A little known album by the Squirrel Nut Zippers' James Mathus and some friends of his from back home. Rosetta is the name of the woman who raised young Jim in Clarksdale, Mississippi many years ago. She's the grandaughter of one of the greats of early Jazz, the Delta Blues-man, Charlie Patton. Like many of his contemporaries, Charlie Patton was never issued proper royalties, and never made any money from his work. Rosetta is now more or less penniless, so Jimbo decided to gather up some old friends from the neighborhood, (as well as some guitars, some harmonicas, some washboards, and a gut bucket) and record some old Charlie Patton songs as a tribute to him - and send all the proceeds to Rosetta as a thank-you to her.

The songs are raw, one-room, one-track beauties. A mix of Patton tunes, Delta Blues standards and Jas. Mathus originals, its one of the most honest and nostalgic albums I've heard in a long time. This album also prominently features the gut bucket, an almost forgotten staple of early blues music.

1. I Got Mine
2. Keep Your Hands Off
3. Diggin' My Potatoes
4. Jesus Is a Dying-Bed Maker
5. Blues for Blind Melon
6. Mississippi Moan
7. Hey Hey
8. Turkey Buzzard in a Pork Pie Hat
9. Don't Make Me Wait
10. Who'll Sop My Gravy
11. Goin' Down the Road
12. Memphis Bound
13. She's Alright
14. Some of These Days

From the Patton original, Some of These Days, here is a little spoken word from Roebuck "Pops" Staples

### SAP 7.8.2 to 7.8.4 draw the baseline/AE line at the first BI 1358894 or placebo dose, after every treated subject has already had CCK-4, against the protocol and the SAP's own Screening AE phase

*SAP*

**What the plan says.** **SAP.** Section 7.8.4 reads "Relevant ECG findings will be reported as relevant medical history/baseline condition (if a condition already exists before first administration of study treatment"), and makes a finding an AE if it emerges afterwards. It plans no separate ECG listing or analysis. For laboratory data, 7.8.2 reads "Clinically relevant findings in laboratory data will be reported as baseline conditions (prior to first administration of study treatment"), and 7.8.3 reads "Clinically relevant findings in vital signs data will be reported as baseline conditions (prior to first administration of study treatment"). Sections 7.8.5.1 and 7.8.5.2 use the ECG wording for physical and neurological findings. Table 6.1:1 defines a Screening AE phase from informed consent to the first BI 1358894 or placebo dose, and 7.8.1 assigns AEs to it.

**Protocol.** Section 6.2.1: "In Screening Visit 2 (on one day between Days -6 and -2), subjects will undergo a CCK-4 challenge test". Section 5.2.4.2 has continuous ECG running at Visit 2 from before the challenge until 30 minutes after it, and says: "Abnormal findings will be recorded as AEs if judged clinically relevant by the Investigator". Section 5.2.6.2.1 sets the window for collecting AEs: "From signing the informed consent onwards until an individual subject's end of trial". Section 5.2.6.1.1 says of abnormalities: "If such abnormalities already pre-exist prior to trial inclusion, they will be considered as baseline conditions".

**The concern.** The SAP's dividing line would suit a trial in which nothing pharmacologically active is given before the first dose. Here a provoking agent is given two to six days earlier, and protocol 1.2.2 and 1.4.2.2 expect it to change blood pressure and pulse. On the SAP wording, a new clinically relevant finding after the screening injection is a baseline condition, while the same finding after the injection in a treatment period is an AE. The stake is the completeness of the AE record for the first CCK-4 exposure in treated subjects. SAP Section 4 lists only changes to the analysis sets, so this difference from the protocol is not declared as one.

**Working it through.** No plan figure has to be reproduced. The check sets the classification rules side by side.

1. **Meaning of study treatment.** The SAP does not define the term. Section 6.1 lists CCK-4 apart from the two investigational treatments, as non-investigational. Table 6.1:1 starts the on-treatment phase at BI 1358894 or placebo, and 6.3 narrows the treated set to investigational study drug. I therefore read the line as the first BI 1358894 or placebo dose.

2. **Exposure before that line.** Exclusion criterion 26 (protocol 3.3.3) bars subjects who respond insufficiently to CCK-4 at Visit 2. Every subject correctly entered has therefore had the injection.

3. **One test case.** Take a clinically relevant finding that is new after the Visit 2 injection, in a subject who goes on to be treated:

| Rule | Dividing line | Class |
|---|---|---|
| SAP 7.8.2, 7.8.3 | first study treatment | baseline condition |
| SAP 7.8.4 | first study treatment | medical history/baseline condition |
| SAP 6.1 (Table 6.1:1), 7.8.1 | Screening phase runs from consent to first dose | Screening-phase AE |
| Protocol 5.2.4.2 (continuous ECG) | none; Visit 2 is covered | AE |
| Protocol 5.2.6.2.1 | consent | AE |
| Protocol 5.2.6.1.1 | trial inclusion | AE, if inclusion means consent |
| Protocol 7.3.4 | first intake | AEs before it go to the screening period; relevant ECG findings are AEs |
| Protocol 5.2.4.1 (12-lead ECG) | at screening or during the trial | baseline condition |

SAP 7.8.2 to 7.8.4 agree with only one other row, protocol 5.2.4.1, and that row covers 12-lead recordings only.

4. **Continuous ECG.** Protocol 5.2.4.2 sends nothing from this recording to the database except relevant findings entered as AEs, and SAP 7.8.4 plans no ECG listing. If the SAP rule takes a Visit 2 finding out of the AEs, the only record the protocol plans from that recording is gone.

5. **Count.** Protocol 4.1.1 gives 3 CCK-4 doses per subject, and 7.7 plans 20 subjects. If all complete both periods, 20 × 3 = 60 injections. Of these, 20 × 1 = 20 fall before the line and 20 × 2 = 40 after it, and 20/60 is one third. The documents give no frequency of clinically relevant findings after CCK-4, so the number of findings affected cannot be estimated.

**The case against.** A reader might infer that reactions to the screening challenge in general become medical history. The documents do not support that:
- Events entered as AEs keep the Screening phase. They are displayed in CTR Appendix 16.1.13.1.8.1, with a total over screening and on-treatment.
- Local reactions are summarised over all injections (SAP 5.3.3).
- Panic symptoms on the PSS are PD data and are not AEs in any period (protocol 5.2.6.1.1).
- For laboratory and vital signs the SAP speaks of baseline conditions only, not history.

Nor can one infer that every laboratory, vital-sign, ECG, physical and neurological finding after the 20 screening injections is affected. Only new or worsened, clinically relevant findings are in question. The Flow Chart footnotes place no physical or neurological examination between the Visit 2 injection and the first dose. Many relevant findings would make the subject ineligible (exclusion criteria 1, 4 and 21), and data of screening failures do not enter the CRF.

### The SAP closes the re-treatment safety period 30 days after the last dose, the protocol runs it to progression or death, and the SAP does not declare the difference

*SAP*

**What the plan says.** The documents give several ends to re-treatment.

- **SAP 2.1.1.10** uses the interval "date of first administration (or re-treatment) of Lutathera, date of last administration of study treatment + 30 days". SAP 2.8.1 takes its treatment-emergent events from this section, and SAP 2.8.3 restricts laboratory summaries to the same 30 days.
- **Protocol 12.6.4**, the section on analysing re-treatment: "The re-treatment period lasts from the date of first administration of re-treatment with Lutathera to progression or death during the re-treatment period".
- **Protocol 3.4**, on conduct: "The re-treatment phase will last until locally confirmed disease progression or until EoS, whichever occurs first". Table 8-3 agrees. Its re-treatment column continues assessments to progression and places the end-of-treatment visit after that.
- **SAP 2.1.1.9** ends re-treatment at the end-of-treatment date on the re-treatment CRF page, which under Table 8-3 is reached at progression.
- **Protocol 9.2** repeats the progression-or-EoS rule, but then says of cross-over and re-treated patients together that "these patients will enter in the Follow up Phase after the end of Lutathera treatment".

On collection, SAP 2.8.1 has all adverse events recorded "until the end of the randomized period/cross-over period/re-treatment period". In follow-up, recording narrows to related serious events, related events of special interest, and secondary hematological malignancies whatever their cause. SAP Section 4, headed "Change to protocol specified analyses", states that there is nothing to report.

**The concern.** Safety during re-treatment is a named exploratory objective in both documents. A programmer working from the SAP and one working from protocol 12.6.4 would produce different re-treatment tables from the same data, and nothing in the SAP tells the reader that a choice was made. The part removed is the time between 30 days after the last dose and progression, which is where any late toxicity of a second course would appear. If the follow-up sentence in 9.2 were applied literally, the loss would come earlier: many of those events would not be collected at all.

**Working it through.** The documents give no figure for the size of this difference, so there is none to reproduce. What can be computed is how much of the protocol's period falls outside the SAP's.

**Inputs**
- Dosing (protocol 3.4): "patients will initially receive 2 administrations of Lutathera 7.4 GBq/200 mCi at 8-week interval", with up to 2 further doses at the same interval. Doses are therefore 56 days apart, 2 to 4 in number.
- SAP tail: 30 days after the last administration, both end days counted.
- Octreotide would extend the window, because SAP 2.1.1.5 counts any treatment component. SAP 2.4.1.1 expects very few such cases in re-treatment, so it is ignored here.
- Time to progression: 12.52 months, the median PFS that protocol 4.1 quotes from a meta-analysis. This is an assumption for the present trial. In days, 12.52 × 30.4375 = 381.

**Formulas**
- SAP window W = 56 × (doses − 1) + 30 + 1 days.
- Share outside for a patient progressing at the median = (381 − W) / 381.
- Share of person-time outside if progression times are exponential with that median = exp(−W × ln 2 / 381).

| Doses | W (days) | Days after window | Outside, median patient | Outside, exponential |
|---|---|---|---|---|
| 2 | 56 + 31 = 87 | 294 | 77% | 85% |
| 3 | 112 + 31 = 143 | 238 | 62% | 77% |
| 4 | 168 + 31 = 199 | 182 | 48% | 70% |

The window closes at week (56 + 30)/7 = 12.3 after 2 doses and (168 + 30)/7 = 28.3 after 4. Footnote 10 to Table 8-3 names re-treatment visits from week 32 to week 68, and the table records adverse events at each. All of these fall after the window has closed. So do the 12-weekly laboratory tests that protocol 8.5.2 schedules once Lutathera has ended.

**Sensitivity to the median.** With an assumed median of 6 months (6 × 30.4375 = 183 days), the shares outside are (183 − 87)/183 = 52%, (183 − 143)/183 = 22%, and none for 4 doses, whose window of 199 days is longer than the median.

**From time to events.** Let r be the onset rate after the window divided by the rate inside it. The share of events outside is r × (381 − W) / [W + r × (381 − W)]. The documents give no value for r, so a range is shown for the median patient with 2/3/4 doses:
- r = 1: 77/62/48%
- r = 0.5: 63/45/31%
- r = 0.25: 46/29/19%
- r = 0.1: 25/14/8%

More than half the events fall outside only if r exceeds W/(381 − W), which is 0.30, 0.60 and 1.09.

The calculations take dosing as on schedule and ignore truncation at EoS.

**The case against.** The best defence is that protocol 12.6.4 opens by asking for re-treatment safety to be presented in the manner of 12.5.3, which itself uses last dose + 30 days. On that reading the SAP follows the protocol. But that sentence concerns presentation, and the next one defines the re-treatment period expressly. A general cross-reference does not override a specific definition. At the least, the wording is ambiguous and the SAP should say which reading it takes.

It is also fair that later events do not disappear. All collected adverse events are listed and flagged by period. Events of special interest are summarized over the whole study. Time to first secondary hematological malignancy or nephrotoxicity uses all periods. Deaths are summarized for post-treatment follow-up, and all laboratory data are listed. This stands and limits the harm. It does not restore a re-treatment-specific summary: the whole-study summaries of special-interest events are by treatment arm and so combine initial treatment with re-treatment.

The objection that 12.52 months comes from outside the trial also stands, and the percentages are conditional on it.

I was raised on the Will Dockery place from the time I was eight till I got to be 20 years old. Charley Patton stayed on what we called the Lower Dockery place, and we stayed on the Upper Dockery.

He was one of my great persons that inspired me to try to play guitar. He was really a great man. At first I was too small to go hear him on a Saturday night. But on Saturday afternoons, everybody would go into town, and those fellows like Charley Patton, Robert Johnson and Howlin' Wolf would be playin' on the streets, standin' by the railroad tracks, people pitchin' 'em nickels and dimes, white and black people both.

The train came through town maybe once that afternoon, and when it was time, everybody would gather around, just to see that train pull up. They'd play around there, before and after the train came, and announce where they'd be that night, and that's where the crowd would go.

They'd have a plank nailed across the door to the kitchen, and be selling fish and chitlins, with dancin' in the front room, gamblin' in the side room, and maybe two or three gas or coal-oil lamps on the mantelpiece in front of the mirror, powerful lights.

It was different people's houses-no clubs or nothin'. And I finally grew up to play.

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